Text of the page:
Foxp3+ T regulatory (Treg) cells promote immunological tumor tolerance, but how their immune-suppressive function is regulated in the tumor microenvironment (TME) remains unknown. Here, we used intravital microscopy to characterize the cellular interactions that provide tumor-infiltrating Treg cells with critical activation signals. We found that the polyclonal Treg cell repertoire is pre-enriched to recognize antigens presented by tumor-associated conventional dendritic cells (cDCs). Unstable cDC contacts sufficed to sustain Treg cell function, whereas T helper cells were activated during stable interactions. Contact instability resulted from CTLA-4-dependent downregulation of co-stimulatory B7-family proteins on cDCs, mediated by Treg cells themselves. CTLA-4-blockade triggered CD28-dependent Treg cell hyper-proliferation in the TME, and concomitant Treg cell inactivation was required to achieve tumor rejection. Therefore, Treg cells self-regulate through a CTLA-4- and CD28-dependent feedback loop that adjusts their population size to the amount of local co-stimulation. Its disruption through CTLA-4-blockade may off-set therapeutic benefits in cancer patients.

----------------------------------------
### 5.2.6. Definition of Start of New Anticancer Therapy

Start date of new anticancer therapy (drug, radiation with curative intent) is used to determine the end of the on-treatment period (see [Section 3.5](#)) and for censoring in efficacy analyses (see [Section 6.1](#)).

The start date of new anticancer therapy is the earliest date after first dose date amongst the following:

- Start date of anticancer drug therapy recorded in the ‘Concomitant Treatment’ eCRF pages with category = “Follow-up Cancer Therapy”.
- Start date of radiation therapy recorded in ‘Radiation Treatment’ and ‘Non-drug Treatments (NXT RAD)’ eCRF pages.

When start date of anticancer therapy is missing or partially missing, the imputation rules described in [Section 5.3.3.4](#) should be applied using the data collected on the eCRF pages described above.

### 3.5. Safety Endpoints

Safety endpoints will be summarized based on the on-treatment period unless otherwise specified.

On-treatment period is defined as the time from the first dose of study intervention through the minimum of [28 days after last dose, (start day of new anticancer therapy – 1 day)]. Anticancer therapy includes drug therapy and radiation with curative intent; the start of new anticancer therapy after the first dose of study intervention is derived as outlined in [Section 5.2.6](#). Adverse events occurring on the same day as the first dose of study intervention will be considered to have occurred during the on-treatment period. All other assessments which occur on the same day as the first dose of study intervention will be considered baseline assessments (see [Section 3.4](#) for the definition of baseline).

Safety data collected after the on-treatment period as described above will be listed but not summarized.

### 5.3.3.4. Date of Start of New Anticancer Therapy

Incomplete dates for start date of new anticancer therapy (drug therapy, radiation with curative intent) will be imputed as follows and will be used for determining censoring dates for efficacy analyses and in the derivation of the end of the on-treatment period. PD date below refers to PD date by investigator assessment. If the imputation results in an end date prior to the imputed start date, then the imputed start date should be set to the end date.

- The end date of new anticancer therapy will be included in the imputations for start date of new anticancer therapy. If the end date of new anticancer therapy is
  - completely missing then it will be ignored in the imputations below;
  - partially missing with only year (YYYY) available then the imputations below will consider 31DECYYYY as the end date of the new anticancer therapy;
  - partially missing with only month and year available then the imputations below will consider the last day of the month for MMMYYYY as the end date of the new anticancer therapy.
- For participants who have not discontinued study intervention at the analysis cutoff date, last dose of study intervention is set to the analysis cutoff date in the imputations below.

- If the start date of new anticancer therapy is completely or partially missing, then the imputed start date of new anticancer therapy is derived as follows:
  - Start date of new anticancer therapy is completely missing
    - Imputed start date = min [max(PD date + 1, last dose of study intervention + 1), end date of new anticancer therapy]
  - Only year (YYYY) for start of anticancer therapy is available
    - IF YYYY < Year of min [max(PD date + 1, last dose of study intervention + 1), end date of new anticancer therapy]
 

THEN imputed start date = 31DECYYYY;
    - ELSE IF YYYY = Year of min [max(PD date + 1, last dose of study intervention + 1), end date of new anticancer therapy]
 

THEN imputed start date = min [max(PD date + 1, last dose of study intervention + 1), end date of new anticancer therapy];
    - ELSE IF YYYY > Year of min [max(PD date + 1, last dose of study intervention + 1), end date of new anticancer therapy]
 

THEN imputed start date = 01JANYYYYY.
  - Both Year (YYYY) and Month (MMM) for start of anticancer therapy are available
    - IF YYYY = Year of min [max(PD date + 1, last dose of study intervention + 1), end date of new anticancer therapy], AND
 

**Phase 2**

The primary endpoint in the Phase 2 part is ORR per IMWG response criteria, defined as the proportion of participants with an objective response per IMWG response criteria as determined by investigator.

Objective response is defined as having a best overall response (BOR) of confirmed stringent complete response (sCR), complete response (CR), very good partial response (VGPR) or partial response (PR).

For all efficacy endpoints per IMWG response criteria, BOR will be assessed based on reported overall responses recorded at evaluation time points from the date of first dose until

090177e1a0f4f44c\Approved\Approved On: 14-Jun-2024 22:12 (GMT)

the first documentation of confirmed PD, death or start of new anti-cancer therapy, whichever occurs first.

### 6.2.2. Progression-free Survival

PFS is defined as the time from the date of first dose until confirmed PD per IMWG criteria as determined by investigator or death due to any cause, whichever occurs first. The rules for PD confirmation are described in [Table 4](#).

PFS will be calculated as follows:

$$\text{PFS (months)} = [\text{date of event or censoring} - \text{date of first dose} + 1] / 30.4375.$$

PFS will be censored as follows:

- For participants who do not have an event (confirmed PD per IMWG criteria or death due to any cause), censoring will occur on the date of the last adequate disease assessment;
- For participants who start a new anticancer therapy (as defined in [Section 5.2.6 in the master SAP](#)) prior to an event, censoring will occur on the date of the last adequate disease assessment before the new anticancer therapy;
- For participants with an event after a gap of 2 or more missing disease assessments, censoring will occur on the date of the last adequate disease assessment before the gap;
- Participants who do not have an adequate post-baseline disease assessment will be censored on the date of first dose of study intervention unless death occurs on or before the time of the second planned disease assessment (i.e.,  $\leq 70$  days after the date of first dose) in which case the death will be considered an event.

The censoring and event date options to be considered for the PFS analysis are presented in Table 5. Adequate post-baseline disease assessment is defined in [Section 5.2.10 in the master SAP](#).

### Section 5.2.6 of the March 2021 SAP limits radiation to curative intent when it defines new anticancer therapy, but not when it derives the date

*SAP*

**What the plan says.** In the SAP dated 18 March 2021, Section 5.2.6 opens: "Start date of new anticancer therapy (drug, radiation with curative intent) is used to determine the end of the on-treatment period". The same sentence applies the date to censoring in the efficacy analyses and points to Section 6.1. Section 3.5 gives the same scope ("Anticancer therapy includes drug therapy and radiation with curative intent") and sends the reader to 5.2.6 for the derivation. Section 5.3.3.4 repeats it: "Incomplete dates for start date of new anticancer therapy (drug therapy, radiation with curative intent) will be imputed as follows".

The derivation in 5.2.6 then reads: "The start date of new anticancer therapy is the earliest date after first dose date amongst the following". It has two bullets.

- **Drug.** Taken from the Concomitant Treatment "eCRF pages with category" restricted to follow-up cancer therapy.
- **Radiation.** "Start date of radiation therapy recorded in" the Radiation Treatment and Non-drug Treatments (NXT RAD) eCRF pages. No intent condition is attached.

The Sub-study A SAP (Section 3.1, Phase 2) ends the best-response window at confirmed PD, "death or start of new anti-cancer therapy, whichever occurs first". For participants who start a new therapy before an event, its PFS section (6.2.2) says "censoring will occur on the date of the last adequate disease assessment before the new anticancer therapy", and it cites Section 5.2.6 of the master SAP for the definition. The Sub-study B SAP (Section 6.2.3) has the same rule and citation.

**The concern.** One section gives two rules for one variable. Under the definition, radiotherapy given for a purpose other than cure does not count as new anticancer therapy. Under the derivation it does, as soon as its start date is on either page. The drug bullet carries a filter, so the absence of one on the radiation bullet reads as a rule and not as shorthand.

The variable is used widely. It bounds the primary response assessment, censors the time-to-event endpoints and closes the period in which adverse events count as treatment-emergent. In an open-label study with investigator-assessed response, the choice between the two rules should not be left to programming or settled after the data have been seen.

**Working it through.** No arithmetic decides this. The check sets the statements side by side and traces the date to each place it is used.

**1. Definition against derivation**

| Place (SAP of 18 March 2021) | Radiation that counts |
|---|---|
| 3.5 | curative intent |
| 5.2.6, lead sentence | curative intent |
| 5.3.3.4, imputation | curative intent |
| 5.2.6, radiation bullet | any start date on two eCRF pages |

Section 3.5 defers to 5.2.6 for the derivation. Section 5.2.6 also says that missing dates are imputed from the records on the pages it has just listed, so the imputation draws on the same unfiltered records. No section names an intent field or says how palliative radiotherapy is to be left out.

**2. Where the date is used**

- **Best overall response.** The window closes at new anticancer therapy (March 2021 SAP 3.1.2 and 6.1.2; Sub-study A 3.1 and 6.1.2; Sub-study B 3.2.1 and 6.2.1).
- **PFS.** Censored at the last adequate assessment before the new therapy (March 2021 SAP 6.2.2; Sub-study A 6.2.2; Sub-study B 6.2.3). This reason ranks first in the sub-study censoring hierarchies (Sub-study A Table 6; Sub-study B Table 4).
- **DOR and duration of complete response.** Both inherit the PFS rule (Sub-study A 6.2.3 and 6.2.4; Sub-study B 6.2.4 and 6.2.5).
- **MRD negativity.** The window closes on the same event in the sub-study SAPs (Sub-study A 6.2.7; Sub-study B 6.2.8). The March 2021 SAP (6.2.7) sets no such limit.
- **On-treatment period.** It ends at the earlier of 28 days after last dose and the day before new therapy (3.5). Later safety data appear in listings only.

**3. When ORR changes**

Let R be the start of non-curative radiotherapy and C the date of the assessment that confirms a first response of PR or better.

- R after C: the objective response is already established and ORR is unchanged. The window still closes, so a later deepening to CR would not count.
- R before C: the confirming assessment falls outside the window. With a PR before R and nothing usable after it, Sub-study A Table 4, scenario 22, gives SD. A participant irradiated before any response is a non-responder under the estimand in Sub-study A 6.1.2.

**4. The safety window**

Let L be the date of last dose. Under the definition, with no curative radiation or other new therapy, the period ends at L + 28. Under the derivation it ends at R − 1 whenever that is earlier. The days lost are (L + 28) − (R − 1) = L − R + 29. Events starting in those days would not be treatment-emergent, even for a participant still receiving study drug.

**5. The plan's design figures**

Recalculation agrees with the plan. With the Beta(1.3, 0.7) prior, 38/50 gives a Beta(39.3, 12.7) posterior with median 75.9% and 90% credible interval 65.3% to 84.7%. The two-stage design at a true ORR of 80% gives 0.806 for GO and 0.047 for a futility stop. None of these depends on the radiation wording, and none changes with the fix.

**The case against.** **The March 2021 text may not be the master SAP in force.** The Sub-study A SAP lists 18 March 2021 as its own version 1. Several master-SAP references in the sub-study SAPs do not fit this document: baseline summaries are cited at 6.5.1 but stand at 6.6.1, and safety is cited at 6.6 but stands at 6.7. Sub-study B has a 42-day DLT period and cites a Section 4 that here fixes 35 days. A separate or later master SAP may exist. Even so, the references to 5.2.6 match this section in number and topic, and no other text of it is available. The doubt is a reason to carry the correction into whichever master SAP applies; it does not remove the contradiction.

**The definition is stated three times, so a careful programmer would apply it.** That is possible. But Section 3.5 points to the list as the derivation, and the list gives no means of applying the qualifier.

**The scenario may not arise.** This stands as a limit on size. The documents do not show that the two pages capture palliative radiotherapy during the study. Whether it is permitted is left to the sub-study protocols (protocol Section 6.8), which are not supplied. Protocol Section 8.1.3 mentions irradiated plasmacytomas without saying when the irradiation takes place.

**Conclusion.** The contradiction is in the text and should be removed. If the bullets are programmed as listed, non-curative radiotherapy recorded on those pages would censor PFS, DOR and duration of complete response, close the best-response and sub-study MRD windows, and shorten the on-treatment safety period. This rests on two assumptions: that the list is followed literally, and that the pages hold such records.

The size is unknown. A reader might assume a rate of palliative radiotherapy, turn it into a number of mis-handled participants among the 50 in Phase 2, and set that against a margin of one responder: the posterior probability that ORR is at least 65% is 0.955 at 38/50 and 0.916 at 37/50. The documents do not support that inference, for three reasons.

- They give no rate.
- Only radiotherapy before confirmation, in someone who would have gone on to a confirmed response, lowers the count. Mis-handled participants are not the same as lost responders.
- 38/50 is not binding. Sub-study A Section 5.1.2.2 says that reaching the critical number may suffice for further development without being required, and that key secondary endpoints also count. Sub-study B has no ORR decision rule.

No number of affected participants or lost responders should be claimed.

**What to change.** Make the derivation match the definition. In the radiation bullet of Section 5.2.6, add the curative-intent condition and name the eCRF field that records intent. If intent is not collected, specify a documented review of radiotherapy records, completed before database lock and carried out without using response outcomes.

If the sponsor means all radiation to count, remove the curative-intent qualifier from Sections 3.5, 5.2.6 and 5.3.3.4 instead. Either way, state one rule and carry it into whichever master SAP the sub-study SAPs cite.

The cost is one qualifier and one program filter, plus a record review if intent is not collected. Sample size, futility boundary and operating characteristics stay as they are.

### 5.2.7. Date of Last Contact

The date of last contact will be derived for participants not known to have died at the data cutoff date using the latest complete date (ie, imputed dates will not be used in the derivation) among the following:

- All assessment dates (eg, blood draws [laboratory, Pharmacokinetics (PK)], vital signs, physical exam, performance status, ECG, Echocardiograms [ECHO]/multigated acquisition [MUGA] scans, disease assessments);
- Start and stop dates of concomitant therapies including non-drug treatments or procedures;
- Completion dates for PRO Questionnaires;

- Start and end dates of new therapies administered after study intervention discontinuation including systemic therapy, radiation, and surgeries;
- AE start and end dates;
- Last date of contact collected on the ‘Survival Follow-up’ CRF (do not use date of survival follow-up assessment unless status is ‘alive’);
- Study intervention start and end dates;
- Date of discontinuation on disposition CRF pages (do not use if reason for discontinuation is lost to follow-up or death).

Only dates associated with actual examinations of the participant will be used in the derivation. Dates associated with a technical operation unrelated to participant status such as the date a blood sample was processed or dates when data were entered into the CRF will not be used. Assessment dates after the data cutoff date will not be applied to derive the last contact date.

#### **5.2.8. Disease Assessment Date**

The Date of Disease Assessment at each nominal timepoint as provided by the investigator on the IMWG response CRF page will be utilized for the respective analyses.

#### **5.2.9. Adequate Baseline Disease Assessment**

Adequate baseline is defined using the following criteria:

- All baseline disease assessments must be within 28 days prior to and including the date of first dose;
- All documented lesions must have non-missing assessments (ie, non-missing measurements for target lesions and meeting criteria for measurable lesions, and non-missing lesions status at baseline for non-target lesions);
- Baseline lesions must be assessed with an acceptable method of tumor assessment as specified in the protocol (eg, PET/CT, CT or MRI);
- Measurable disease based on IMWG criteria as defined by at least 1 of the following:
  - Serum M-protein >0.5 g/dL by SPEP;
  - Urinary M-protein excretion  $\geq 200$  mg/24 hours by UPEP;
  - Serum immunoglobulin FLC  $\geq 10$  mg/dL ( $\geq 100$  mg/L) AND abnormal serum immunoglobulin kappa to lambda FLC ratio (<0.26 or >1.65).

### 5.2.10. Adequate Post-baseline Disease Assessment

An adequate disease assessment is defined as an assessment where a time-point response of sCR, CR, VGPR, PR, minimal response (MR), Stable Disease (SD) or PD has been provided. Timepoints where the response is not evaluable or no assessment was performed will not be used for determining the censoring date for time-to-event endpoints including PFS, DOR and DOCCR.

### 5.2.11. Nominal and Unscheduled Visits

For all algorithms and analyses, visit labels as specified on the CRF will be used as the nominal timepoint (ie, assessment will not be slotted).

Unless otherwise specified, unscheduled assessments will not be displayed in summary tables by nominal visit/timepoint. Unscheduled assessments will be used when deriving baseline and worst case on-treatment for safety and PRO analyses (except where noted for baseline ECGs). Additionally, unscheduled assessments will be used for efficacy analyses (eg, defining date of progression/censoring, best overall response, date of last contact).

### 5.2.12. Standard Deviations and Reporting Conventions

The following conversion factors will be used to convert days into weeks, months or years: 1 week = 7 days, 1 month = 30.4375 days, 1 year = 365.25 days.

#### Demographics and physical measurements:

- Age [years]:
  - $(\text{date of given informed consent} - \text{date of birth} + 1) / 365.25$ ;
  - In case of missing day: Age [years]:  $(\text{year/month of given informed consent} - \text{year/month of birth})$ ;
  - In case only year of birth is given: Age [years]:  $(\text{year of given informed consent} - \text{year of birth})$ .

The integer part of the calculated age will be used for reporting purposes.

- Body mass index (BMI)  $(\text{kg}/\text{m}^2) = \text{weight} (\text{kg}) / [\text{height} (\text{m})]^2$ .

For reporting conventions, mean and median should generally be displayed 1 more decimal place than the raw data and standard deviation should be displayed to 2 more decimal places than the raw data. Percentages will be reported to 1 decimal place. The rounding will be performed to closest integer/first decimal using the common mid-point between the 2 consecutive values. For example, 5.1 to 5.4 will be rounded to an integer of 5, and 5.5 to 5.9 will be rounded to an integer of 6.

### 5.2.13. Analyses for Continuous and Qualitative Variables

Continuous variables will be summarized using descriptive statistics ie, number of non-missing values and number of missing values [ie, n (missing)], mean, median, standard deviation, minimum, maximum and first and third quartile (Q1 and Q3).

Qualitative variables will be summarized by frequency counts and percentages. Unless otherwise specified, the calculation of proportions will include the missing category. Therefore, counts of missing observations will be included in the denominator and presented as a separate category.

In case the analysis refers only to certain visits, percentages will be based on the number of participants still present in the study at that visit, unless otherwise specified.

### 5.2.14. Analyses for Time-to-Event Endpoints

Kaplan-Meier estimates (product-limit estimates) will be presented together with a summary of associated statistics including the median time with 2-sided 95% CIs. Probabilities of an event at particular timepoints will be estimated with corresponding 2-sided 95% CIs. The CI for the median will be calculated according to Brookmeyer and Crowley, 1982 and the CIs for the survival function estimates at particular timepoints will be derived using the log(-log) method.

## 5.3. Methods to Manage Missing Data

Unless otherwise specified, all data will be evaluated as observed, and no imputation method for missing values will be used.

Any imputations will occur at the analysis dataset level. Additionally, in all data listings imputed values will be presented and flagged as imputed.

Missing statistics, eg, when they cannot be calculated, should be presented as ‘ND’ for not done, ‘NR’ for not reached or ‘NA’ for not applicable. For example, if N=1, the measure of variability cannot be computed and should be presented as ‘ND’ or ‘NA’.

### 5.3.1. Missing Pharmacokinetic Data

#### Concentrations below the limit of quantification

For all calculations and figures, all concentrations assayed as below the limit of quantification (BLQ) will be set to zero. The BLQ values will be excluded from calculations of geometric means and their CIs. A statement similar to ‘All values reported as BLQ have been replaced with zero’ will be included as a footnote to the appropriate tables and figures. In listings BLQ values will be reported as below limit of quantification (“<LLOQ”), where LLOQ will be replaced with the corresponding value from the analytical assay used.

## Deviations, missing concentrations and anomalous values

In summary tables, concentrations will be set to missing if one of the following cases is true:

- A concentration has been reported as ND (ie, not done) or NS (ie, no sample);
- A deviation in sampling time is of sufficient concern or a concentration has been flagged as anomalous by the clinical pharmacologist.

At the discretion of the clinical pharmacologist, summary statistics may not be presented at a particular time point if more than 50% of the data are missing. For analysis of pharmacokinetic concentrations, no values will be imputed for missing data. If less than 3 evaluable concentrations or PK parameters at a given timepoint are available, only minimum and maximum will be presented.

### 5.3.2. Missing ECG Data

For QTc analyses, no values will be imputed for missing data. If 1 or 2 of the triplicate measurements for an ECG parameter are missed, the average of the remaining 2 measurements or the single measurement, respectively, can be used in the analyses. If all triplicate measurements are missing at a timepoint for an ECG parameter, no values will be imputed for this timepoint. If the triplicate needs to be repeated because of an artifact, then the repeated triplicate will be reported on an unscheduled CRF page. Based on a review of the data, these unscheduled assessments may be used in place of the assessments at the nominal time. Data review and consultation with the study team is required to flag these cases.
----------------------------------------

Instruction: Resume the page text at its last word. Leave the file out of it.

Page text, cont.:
Keywords: CD28; CTLA-4; MP-IVM; NFAT; T regulatory cell; Treg cell; cytotoxic T lymphocyte-associated protein 4; multiphoton intravital microscopy; nuclear factor of activated T cells; tumor tolerance.
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